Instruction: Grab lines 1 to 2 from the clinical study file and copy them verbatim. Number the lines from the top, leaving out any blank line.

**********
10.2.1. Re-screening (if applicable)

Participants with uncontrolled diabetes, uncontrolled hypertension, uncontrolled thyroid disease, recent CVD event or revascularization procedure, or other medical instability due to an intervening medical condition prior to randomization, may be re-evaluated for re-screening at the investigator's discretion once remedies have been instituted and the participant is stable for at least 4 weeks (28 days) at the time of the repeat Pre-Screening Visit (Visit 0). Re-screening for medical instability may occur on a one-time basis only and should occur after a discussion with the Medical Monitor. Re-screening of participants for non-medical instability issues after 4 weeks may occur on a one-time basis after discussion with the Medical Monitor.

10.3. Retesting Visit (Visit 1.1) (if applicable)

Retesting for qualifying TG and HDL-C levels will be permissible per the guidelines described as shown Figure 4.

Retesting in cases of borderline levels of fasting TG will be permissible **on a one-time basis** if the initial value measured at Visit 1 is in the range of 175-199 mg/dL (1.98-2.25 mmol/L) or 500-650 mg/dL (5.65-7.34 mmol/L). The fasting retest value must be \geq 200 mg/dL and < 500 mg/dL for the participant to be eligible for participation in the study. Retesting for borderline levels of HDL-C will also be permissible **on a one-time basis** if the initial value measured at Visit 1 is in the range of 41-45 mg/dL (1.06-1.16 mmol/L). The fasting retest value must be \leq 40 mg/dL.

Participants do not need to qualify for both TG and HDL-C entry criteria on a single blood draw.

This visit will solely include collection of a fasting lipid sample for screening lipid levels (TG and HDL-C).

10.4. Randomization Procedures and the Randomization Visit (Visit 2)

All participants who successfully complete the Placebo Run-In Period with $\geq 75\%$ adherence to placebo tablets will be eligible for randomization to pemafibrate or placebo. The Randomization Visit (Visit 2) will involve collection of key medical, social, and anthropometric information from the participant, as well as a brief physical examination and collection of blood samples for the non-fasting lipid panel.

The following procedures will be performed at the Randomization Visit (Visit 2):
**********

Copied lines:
10.2.1. Re-screening (if applicable)

Participants with uncontrolled diabetes, uncontrolled hypertension, uncontrolled thyroid disease, recent CVD event or revascularization procedure, or other medical instability due to an intervening medical condition prior to randomization, may be re-evaluated for re-screening at the investigator's discretion once remedies have been instituted and the participant is stable for at least 4 weeks (28 days) at the time of the repeat Pre-Screening Visit (Visit 0). Re-screening for medical instability may occur on a one-time basis only and should occur after a discussion with the Medical Monitor. Re-screening of participants for non-medical instability issues after 4 weeks may occur on a one-time basis after discussion with the Medical Monitor.